Mad Men Mad Men

Mad Men
10 pm/ET AMC
Season 4 opens with an Advertising Age reporter trying to find out just "Who is Don Draper?" Unfortunately for the scribe and the "scrappy upstart" firm of Sterling Cooper Draper Pryce, who hope that this promotional story would generate a rash of business, the secretive Mr. Draper spills no beans. Still, there is plenty going on in this involving episode as Pete and Peggy hire actors to stage a food fight over a meat company's product; and Don admonishes a prudish swimsuit manufacturer that his company can be "comfortable and dead, or risky and possibly rich." And on the ex-homefront, Don issues Betty an unsettling ultimatum. — Ray Stackhouse

True Blood
9 pm/ET HBO
Sookie may not understand the nature of the powerful flash of light that emanates from her hand, but Russell, like Maryann the maenad, clearly thinks it's something special. But will it be enough to save Bill? Meanwhile, we finally found out why Eric has such a profound hatred of rogue werewolves — watching one's family mauled by such creatures will do that. But if Russell was behind it, will the Viking prince be able to hold his tongue tonight when the vampire king of Mississippi visits Louisiana? — Joe Friedrich

My Boys
10 pm/ET TBS
The sports-centric, Chicago-based sitcom about a spirited tomboy and her clique of male friends swings away with a doubleheader of episodes to start its fourth season. A mighty changeup is thrown in the opener: PJ's brother, Andy, has moved away to China on business, leaving the group one player short in their poker circle. It's in the cards that PJ and her boys will audition various friends to take Andy's open slot. In the second episode, the gang heads to one of Chicago's most sophisticated restaurants — sans an uninvited and miffed Mike, who in response partakes in his own grown-up evening with Brendan at an upscale bar. — Dean Maurer

Entourage
10:30 pm/ET HBO
Drama's career has had more downs than ups, but it appears that a foray into the uncharted territory of a sitcom deal could be just the thing to cure his unemployment blues. Of course, they don't call him "Drama" for nothing, so it's no surprise he goes into panic mode after making a bad first impression with potential costar John Stamos. Speaking of impressions, they don't get much worse when Turtle accompanies Alex to Mexico, and the men who meet them at the airport are all carrying guns. — Joe Friedrich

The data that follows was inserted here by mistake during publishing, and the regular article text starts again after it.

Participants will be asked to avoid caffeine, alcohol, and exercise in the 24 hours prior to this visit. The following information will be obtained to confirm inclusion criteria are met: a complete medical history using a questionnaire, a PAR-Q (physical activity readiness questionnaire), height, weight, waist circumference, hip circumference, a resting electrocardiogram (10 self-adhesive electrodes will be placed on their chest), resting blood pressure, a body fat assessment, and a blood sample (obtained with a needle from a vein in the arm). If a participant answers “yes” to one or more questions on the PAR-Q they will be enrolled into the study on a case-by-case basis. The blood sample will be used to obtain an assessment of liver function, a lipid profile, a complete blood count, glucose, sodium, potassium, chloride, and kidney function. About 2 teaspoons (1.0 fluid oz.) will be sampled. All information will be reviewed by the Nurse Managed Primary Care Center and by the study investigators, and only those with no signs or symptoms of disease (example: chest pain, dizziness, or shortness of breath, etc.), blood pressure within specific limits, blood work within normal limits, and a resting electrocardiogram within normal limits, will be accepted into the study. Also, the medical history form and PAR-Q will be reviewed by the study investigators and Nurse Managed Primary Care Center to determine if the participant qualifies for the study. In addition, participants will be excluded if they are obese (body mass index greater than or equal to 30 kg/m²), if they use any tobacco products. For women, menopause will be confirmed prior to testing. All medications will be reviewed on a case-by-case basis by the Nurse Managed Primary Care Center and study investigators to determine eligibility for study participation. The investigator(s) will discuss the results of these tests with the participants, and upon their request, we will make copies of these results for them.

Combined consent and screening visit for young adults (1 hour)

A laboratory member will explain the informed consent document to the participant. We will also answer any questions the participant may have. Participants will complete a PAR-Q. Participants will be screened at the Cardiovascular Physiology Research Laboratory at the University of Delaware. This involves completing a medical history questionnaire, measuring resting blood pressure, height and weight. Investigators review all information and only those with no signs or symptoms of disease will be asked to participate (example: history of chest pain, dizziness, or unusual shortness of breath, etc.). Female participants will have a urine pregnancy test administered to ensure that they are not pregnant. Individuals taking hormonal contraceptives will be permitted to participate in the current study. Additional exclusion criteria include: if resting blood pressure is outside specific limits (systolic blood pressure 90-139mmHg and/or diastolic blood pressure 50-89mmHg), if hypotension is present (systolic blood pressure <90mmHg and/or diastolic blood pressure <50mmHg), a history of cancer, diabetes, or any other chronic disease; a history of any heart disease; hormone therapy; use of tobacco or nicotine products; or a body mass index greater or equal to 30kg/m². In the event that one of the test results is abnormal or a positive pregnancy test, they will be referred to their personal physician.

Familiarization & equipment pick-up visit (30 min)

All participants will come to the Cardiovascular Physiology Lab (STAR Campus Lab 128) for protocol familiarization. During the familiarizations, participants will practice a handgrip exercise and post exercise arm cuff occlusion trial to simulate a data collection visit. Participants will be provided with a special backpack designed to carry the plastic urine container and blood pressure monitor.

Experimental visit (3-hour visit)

Army Wives
10 pm/ET Lifetime
Professor Grant Chandler (Harry Hamlin) continues to put Claudia Joy in awkward positions regarding her pursuit of a law degree and her relationship with the Army. As head of the FRG, she investigates the arrest of a female soldier on the base and discovers that the soldier had missed her deployment while AWOL. Unfortunately, Prof. Chandler is taking the case on the chance he can put the Army on trial. — Rhoda Charles

Tour de France
8 am/ET VS
The tour concludes with the shortest, flattest stage in 20 years, a 102.5km leg from Longjumeau to the Champs-Élysées in Paris. Luxembourg's Andy Schleck and Spain's Alberto Contador have been two of the top racers throughout the three-week journey, as well as creating headlines off their bikes. Will Schleck's blown chain in Stage 15 keep him from edging out Contador for the yellow jersey? — Kelly McGettigan

The Simpsons (repeat)
8 pm/ET Fox
Kelsey Grammer is famous for playing Dr. Frasier Crane in Frasier and Cheers, but his venerable voice turn as Sideshow Bob, Bart Simpson's diabolical (albeit hapless) nemesis in more than a dozen episodes of The Simpsons over 21 seasons, may be his next best known role. Executive producer Al Jean likens him to Wile E. Coyote in the Road Runner cartoons, but Grammer confesses to modeling his characterization after stage actor Ellis Rabb. In this repeat from May, Grammer lends his voice to Bart's new neighbor Walt, whom Bart fears is actually Bob in disguise returning for revenge. — Fred Mitchell